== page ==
Singing Dog Not Extinct In The Wild After All

Photo of a Highland wild dog taken in 2020.
Photo: Anang Dianto, PTFI Papua Province, Indonesia
New Guinea singing dogs are native to the remote mountainous Highlands of the island of Papua New Guinea. They are an ancient breed related to the Australian dingo and, instead of barking, they produce distinctive singing sounds.

Currently they exist in captive populations, bred from a handful that were collected from the island, and their numbers are no more than 300 in total. They were thought to be extinct in the wild but recent research shows that Highland wild dogs of New Guinea are effectively New Guinea singing dogs that managed to survive mostly hidden away from humans all these years. New findings, published in the journal PNAS, confirm that Highland wild dogs are very genetically close to the captive singing dog population, more than most any two breeds of domestic dogs are from one another.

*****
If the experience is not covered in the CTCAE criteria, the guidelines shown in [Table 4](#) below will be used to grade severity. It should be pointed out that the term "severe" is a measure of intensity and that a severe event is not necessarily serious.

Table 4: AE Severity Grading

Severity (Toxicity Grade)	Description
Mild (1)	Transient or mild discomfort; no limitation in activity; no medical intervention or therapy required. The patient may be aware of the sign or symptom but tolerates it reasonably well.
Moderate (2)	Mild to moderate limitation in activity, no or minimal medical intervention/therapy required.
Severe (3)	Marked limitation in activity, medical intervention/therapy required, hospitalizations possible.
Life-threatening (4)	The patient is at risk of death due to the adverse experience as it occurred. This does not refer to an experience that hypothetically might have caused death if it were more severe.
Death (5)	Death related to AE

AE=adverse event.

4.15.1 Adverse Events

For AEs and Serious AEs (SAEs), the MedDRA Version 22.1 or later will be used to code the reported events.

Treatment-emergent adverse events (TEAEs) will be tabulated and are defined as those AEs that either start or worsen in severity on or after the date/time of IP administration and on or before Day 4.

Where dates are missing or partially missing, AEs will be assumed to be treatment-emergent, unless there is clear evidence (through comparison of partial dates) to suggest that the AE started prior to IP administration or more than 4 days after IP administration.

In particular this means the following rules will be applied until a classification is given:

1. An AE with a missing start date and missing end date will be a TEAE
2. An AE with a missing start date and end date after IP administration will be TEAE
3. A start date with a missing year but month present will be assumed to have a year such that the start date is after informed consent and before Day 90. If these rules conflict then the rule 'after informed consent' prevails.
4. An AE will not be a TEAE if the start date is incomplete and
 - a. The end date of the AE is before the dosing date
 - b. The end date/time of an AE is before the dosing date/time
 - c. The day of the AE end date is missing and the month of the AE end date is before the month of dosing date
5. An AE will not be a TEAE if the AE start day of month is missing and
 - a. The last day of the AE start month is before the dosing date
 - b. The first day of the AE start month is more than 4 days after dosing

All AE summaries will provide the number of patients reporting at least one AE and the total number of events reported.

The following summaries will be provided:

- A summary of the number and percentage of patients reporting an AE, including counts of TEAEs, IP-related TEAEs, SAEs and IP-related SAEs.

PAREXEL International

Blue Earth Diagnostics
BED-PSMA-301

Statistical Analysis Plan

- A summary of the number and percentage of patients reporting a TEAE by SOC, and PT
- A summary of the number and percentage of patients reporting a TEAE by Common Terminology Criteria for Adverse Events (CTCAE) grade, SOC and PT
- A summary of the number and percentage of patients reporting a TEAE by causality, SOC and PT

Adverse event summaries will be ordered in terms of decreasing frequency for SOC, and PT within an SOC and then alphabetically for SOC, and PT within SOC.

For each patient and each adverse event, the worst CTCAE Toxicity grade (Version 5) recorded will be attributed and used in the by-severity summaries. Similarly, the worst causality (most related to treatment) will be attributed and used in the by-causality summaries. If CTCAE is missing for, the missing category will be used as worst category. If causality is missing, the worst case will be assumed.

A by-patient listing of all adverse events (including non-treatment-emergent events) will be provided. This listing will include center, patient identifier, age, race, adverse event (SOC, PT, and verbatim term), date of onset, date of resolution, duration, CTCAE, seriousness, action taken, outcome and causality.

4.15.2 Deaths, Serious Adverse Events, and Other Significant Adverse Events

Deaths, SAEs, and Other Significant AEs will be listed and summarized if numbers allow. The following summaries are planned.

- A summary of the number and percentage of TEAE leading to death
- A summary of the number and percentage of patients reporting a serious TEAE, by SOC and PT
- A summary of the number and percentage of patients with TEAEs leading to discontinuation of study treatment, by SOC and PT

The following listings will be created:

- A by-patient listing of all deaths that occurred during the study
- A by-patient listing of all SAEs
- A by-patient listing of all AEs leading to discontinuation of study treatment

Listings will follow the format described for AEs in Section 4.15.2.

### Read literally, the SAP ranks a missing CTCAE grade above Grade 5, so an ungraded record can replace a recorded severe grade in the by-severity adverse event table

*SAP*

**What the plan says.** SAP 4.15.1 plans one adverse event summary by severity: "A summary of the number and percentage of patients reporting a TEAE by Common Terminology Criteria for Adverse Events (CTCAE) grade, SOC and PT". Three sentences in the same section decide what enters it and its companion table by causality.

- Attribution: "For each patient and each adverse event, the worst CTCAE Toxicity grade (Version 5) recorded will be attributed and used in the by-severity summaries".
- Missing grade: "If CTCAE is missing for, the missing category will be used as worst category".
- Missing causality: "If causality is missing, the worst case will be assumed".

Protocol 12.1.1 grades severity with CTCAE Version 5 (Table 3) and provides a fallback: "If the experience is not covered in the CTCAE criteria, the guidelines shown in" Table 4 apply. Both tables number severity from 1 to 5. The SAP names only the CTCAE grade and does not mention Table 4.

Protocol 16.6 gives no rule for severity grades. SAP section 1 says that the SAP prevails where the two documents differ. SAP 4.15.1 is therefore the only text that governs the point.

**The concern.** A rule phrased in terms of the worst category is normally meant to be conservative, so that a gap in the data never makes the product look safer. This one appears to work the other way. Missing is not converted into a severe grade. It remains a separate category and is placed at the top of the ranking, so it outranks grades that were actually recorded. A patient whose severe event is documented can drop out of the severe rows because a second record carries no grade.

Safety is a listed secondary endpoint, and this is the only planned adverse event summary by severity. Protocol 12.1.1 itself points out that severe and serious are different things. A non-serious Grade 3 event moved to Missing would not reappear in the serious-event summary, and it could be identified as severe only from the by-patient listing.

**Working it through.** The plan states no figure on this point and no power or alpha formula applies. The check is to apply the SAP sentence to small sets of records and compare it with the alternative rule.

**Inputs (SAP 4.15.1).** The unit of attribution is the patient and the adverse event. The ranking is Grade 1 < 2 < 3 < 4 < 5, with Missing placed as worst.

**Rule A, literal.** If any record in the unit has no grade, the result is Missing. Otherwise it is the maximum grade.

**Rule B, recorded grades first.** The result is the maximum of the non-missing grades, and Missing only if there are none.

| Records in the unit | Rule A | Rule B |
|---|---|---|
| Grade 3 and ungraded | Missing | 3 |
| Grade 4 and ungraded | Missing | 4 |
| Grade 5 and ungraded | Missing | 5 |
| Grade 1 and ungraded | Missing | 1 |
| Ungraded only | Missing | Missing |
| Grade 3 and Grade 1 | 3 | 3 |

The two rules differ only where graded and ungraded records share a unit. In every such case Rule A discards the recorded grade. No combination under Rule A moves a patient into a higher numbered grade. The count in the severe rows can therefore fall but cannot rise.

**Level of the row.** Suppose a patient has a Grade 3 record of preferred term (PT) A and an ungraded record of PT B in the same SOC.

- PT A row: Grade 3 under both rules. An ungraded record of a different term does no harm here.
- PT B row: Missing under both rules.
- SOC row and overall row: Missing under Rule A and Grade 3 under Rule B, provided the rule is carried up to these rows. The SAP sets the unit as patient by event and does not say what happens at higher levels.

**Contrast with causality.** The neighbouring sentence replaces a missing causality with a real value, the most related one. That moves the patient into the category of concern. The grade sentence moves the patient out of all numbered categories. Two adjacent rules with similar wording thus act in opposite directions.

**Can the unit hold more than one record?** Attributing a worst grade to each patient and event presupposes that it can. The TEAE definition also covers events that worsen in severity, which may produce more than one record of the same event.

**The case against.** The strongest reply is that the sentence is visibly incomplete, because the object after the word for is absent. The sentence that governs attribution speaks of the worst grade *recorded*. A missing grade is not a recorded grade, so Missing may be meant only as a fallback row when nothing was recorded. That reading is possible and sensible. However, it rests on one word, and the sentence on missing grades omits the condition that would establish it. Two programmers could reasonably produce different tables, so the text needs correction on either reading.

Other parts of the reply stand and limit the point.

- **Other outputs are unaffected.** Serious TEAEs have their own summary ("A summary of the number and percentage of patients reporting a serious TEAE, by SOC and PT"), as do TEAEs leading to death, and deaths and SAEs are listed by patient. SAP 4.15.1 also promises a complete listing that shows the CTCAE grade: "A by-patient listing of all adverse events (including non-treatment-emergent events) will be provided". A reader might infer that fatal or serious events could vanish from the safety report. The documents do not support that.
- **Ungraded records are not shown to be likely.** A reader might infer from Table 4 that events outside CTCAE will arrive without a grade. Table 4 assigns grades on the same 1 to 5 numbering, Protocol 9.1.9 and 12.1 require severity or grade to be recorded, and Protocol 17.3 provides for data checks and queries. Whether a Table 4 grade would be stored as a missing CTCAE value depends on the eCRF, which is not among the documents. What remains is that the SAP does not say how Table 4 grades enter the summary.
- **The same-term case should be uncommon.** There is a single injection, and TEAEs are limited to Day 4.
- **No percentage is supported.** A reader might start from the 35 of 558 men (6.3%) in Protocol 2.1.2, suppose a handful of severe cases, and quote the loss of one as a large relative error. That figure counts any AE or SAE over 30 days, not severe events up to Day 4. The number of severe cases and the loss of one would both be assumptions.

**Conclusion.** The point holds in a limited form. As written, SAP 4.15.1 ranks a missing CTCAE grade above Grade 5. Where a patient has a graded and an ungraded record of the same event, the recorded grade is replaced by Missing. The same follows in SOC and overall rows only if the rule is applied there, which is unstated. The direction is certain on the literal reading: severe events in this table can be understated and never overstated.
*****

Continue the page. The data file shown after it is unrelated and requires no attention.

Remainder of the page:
Our lovely old dog, Liz, physically resembles these dogs but lacks the musical talent. Whenever anyone asks about her breed Mr. Nag jokingly answers that she is a New Guinea singing hound. Surprisingly, people believe him.

My dog Liz

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